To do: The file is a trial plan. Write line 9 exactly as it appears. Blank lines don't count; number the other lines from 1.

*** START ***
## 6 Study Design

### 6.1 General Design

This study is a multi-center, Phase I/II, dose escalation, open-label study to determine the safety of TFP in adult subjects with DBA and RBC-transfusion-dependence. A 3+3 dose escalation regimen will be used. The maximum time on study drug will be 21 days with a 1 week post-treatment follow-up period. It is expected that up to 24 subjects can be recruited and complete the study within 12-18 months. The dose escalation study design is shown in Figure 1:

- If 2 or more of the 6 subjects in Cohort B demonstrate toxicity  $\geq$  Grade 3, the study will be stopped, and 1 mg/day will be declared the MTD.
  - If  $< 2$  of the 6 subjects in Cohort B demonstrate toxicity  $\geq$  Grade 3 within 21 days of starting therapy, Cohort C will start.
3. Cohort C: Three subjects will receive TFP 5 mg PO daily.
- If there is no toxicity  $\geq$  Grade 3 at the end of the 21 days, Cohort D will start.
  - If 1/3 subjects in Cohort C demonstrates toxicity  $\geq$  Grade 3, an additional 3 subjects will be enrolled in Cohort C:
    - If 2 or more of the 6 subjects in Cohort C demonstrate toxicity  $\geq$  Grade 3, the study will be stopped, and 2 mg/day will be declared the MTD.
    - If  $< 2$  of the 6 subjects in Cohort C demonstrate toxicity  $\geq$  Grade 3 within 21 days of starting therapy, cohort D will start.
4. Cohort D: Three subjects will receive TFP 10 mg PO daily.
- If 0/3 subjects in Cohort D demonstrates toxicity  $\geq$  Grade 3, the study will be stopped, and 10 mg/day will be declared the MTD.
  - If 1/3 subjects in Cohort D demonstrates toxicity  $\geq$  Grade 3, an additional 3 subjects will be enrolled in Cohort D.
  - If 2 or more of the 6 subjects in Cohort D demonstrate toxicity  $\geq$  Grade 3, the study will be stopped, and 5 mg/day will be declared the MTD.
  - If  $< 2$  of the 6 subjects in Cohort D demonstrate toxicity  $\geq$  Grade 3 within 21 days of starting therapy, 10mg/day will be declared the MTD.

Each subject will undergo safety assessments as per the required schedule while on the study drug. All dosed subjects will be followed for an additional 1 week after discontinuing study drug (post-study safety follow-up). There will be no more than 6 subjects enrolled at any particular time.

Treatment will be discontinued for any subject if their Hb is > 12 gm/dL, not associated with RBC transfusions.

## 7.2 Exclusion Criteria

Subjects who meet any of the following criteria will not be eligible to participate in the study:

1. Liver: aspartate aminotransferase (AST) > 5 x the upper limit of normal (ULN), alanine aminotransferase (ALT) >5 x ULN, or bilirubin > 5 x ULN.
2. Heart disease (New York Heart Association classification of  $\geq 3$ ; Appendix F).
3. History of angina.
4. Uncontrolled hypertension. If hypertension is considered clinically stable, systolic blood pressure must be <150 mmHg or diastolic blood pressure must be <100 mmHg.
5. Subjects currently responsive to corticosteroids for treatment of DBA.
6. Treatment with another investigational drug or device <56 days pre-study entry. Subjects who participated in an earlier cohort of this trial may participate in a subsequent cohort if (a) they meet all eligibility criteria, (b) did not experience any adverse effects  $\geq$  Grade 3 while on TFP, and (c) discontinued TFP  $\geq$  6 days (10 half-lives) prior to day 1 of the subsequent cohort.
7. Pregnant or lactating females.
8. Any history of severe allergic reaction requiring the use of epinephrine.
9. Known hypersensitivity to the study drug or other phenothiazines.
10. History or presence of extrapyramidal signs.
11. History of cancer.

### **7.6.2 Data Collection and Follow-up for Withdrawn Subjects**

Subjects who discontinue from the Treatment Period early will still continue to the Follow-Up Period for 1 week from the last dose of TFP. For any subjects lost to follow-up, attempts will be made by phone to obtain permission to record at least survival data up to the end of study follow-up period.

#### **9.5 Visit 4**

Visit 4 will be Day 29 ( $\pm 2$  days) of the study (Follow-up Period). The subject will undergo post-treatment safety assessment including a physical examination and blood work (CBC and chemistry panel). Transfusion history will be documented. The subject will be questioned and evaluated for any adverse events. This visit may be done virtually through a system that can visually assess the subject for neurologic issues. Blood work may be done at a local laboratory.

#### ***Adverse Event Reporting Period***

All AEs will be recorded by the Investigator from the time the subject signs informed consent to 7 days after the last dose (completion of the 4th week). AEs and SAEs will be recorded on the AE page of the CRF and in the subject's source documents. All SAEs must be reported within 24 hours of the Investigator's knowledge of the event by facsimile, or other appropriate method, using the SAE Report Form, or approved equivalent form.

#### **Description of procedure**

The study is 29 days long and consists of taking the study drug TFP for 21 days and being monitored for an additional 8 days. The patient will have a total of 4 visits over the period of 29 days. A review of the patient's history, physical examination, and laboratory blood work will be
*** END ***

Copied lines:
    - If 2 or more of the 6 subjects in Cohort C demonstrate toxicity  $\geq$  Grade 3, the study will be stopped, and 2 mg/day will be declared the MTD.